1) immigrants are amongst the most vulnerable
        a) of populations
        b) in this nation’s legal system.

Fifty-two percent
        a) of the foreign born population

1) are limited english proficient.

Immigrants
        a) are also disproportionately poor and
        b) are significantly more likely to be lacking in basic education.77

Accordingly,

many immigrants simply lack
        a) the inclination and
        b) financial resources
                i) to hire private counsel.78

Immigrants are also often
        a) unfamiliar with The U.S. legal system and
        b) unaware of their rights
                i) under domestic tort law.

In addition,

many victims
        a) of home raids

1) are
        a) held in immigration detention
                i) following the raids
                ii) on their homes and
        b) then deported —
                i) limiting their opportunities
                        A) to pursue civil lawsuits.

These realities make it extremely difficult
        a) for immigrants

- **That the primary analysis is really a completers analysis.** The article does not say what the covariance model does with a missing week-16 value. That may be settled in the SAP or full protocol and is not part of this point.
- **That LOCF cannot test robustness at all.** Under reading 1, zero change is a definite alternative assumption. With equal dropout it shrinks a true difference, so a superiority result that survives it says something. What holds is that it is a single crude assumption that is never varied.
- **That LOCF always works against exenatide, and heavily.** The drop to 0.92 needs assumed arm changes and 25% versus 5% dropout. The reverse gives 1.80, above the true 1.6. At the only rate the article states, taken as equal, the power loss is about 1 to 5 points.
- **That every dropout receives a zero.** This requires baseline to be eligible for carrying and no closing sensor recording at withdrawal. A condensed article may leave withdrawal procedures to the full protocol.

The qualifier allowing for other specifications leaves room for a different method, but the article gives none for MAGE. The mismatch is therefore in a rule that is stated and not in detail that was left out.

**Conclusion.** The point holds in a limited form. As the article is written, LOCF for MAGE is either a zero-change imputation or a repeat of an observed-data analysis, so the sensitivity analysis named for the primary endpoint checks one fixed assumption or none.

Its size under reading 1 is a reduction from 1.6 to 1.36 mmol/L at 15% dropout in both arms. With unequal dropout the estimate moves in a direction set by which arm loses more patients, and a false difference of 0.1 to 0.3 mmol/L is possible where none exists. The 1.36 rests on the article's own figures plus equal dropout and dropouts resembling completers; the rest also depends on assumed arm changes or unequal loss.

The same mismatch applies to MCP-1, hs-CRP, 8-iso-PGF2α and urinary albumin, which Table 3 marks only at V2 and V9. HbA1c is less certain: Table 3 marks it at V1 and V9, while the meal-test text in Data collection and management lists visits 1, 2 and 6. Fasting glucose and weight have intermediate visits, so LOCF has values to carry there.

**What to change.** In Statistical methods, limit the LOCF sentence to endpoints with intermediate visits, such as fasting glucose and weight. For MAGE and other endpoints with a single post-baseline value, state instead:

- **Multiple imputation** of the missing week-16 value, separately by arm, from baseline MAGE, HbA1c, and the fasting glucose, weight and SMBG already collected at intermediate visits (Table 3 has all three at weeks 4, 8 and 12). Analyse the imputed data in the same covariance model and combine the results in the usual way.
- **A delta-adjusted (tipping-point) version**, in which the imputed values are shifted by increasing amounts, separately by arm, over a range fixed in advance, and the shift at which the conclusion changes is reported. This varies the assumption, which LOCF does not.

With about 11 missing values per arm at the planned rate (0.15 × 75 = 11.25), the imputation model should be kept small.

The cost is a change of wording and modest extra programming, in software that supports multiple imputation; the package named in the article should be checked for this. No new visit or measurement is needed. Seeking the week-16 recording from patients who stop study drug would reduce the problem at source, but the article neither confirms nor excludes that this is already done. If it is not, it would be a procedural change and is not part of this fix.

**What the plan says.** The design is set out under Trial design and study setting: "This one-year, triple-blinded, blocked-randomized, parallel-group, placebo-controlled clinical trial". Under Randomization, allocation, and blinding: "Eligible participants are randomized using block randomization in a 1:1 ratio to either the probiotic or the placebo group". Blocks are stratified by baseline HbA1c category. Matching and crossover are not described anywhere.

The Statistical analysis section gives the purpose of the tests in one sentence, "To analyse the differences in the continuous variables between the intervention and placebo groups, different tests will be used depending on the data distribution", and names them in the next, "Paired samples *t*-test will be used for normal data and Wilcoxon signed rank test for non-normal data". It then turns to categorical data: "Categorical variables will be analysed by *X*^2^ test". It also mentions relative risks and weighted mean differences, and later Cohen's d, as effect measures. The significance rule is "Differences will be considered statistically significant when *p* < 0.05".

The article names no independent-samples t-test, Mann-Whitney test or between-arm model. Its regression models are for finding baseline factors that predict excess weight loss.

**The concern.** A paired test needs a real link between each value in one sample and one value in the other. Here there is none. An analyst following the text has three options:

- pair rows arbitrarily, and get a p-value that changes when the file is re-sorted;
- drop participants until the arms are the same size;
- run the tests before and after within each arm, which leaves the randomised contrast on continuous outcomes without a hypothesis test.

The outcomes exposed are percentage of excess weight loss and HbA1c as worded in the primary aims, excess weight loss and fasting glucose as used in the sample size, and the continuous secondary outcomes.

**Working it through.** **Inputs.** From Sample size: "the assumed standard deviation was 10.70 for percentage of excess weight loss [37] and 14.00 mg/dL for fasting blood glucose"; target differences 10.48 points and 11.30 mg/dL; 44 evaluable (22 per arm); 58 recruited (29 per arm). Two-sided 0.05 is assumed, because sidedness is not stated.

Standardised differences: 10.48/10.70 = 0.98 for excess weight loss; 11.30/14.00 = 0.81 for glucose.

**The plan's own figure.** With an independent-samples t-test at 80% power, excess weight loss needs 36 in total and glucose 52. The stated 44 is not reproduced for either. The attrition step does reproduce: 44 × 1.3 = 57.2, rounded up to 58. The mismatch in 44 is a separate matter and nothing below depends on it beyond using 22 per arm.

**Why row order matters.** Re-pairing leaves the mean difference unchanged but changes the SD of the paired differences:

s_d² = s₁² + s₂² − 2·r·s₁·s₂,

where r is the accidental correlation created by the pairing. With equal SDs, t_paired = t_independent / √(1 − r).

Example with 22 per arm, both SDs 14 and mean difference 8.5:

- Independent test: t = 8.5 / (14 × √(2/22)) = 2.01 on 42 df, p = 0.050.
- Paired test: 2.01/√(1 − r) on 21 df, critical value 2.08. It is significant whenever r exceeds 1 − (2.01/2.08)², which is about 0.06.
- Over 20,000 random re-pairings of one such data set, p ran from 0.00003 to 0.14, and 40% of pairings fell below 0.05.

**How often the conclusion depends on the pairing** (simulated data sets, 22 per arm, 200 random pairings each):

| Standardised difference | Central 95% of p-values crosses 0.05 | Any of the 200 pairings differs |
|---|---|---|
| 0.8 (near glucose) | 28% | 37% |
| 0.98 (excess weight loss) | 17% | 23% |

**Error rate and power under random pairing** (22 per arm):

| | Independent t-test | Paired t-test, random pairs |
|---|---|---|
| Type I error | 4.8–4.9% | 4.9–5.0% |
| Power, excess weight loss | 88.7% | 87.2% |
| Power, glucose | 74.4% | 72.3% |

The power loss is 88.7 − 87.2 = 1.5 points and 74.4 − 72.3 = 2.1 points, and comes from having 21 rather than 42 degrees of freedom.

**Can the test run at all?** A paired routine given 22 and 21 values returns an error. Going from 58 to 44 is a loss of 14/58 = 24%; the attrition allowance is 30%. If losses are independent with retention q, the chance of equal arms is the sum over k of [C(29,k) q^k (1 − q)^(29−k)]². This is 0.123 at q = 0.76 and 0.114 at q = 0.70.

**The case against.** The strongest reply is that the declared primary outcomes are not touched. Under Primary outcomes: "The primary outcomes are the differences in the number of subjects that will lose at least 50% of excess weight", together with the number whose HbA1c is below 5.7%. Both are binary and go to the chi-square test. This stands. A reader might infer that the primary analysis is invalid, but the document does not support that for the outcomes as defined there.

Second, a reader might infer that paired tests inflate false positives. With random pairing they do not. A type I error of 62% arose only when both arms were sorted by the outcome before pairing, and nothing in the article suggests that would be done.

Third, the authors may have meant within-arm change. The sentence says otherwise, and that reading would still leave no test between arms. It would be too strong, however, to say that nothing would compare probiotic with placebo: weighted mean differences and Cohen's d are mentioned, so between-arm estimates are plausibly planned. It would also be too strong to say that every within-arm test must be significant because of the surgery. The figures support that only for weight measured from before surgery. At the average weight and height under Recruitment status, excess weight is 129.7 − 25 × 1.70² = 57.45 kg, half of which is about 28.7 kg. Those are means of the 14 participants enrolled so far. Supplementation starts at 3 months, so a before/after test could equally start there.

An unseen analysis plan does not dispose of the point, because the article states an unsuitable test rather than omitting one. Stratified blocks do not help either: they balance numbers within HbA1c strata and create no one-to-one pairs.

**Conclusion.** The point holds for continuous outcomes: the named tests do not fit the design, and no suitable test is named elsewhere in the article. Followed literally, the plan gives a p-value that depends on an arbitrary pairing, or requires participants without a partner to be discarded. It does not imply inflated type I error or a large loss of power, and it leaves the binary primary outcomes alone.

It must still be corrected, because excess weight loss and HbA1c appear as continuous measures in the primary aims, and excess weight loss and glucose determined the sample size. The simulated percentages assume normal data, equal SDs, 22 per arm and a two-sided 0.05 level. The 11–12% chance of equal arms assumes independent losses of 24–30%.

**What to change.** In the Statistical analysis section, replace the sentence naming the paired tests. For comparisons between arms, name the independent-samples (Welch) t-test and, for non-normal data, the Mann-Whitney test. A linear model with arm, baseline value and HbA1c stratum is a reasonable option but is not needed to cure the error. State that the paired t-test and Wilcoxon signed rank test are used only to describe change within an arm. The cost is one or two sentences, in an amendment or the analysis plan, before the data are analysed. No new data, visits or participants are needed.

i) who are the subject of Fourth Amendment violations
                        A) during ICE home raids
                ii) to avail themselves of traditional civil remedies.

Accordingly,

traditional civil remedies are also ineffective deterrents
        a) to unlawful ICE home raids.

Management and Oversight failures by ICe

FINAlly,

ICE official policy has been crystal clear
        a) for some time
        b) that officers
                i) cannot enter or search homes
                        A) without judicial warrants or consent and
                ii) may not seize persons
                        A) without a reasonable suspicion
                                I) that the person is illegally in the united states.79

However,

notwithstanding these clear official policies,

the evidence indicates that
        a) ICE agents are not routinely observing these agency policies.

This type of disconnect
        a) between agency policy and practice

1) is likely indicative of management, training and oversight failures
        a) by ICE supervisors and officials.80








IMPACt Of ICE HOMe MIsCOnduCt On LOCAL LAW enfORCeMent And PuBLIC sAfety